“After paying our VAT bill, our business rates are almost exactly 10% of our gross receipts and represent our largest single monthly outlay excluding our business mortgage payments.
“This is a massive amount of money to find for something from which we derive no direct benefit. Our market is extremely tough at the moment: the rise of new competitive channels such as Airbnb, the vast majority of whose accommodation providers pay neither business rates or VAT, makes trading conditions hard.”
“If the Valuation Office Agency continues to proceed at the current valuation, I will simply have to discontinue with my business, which would mean no VAT, no tax, no business rates. No commission for my agent, no work for my manager, no money for the linen company and less money to the community. A lose-lose situation for everyone. Especially the tax man.”
“We pay far too much and for our business. It is not proportionate to the meagre income we generate. Trying to have it reviewed under the new system is also a nightmare. Our trade is down – yet our rateable value is up. We try hard and employ people all year round, yet are penalised.”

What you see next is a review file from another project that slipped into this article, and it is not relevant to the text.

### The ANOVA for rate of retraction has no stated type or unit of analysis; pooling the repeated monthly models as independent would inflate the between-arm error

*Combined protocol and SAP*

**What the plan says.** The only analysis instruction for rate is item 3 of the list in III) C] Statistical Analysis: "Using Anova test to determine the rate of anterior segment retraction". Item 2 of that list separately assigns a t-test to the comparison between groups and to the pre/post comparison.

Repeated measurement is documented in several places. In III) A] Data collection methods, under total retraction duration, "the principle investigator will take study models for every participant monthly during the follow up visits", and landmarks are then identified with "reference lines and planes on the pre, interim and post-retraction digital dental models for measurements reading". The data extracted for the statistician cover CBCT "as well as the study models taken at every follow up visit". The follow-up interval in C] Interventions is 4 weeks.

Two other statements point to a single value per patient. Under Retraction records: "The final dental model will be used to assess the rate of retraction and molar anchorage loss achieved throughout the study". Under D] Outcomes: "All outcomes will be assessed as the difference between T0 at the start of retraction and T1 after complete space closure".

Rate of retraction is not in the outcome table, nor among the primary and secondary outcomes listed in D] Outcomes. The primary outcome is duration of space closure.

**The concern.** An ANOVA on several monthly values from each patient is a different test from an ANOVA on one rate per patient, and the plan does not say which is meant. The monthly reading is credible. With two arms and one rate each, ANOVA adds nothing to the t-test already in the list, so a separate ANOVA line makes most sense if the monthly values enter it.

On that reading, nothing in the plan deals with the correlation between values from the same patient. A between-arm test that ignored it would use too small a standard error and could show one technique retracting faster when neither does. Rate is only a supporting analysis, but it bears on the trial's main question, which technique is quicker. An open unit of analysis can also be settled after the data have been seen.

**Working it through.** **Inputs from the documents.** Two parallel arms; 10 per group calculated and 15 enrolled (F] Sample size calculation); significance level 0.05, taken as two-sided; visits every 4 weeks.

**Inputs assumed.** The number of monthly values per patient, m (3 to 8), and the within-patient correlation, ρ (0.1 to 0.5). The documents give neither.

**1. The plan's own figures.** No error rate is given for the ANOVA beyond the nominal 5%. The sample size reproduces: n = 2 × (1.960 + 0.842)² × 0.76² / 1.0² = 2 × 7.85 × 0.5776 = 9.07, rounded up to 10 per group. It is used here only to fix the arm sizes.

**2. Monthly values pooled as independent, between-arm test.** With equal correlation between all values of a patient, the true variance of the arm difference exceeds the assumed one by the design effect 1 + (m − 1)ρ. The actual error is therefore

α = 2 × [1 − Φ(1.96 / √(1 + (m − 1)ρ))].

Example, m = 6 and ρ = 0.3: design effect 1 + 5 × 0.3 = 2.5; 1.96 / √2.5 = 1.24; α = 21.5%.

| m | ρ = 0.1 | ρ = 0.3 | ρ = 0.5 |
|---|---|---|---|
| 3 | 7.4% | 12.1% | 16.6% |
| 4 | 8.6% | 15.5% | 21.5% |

“Business rates make us financially unviable. Since the Government changed the Furnished Holiday Let rules, losses at Cossington Park can no longer be off-set with profits from my other activities (as they could for any other trading business), and I am therefore planning to close, sell or change use this year.”
“Business rates take up money which could be far better used to employ more staff or invest in the business. It’s a particular problem for pubs with accommodation as, with council tax charged as well, you’re basically paying twice for the same service.”
“Business rates is one of the single largest bills. If our holiday bungalows were rated separately, they would be below the threshold. We are only open six months per year and we have low rents as the bungalows are 1970’s. Lower profit means there is less chance to improve, less employment of tradespeople, contractors etc.”